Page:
Home loan borrowers sandwiched by rate rises and cost of living

A man stuck between two halves of a house with his hands out between them

The number of Australians falling behind on their home loans has reached its highest level since March 2021, according to CoreLogic.

In March 2024, mortgage arrears reached 1.6%, which accounts for borrowers who are both falling behind on their repayments by 30-89 days (0.68%) and those who are 90 days past due (0.93%). 

It’s the latter group, which CoreLogic calls ‘non-performing’ loans, that are contributing to the rise in mortgage arrears, the company’s executive research director Tim Lawless says.

“The upwards trends in arrears has been most influenced by non-performing loans, where the arrears rate has risen to 0.93%,” he said. 

“The non-performing arrears rate is now slightly higher than it was at the onset of COVID (0.92%) and above the series average of 0.86%.

“Borrowers who are 30-89 days overdue on their repayments comprise 0.68% of loans, up from just 0.35% in Q3 2022 but the highest level since Q2 2020.”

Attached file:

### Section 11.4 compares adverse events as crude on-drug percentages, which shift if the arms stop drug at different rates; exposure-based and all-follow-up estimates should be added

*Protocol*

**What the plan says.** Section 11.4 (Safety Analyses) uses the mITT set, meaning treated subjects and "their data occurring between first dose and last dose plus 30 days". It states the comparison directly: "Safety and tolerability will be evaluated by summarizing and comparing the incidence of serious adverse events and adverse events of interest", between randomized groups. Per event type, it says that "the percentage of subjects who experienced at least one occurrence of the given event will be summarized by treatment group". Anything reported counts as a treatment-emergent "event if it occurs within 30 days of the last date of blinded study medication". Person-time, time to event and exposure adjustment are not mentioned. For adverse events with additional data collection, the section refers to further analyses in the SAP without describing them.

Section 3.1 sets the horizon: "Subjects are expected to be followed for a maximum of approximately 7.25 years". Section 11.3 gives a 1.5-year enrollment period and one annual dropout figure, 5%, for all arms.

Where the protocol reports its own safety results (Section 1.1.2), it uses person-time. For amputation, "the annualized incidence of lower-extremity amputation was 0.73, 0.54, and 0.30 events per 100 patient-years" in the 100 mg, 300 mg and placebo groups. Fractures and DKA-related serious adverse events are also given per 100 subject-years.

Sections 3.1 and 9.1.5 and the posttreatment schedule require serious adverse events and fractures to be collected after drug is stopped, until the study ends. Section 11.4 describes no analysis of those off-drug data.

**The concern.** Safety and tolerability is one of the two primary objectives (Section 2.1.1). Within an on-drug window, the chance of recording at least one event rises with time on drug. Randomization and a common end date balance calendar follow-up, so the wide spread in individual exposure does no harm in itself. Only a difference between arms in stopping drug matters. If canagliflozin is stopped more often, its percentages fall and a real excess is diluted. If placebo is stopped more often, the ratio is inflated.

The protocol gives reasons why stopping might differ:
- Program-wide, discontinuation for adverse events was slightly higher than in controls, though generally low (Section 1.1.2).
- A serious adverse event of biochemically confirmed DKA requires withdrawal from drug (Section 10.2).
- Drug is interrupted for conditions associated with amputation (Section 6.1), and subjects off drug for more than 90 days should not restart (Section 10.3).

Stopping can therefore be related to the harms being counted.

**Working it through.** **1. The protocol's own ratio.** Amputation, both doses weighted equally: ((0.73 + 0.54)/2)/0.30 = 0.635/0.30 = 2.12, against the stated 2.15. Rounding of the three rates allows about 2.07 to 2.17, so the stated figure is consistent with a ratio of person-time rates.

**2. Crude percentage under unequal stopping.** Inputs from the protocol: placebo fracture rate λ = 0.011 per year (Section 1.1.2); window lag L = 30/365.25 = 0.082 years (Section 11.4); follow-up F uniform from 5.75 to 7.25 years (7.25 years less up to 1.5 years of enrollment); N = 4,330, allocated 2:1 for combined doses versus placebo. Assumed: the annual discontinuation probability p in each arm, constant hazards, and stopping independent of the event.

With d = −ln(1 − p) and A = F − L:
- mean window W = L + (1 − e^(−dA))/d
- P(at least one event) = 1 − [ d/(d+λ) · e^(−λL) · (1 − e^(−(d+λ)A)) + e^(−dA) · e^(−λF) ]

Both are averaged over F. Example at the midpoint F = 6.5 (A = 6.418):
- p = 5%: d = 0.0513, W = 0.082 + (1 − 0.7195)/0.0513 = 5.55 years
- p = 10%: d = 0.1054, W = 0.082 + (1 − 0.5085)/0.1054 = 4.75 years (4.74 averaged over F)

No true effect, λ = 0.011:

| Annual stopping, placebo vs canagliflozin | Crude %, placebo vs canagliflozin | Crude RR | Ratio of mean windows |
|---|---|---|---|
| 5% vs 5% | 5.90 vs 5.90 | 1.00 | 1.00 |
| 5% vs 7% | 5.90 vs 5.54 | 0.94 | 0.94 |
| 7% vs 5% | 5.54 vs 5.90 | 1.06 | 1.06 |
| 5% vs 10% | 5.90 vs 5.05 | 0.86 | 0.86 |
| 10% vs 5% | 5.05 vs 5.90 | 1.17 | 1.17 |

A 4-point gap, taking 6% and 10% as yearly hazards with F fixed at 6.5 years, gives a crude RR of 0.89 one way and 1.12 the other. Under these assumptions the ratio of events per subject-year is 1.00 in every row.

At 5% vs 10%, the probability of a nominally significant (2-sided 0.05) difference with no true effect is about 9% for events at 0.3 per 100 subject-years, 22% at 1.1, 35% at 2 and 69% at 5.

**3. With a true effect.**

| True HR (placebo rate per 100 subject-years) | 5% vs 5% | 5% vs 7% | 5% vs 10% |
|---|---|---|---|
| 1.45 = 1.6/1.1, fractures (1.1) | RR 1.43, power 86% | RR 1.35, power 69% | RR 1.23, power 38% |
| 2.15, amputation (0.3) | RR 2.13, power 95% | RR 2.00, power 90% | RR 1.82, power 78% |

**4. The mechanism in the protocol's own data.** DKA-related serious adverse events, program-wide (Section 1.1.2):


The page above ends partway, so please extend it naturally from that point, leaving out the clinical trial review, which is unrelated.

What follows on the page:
Between May 2022 and March 2024, the average home loan interest rate in the Mozo database grew by 3.81%, according to Mozo’s home loan report 2024.

Aside from adding thousands of dollars more to the average borrower’s mortgage repayments, it also means the Australian Prudential Regulation Authority’s (APRA) mandated serviceability buffer of 3% wasn’t enough of a breakwall to keep out the rising tides of 13 cash rate hikes.

The cost of living is another big part of what has changed for a lot of Aussie borrowers. 

According to Lawless, living costs are taking bigger bites out of household incomes, Australians are paying more tax than ever before, and we’re dipping into our savings accounts more often, eroding the savings buffer many built for themselves during the pandemic. 

Lawless says mortgage arrears will likely rise further, as the unemployment rate picks up and savings are further eroded.

However, inflation remains slightly higher than the RBA’s 2-3% target range, the latest figures at 3.6%, according to the Australian Bureau of Statistics (ABS). This means it’s unlikely we’ll see an interest rate cut until at least November 2024, if not early 2025, provided inflation comes down.

This is why it’s important to compare home loans, keep up with changing interest rates, and watch out for any chances you might get to refinance.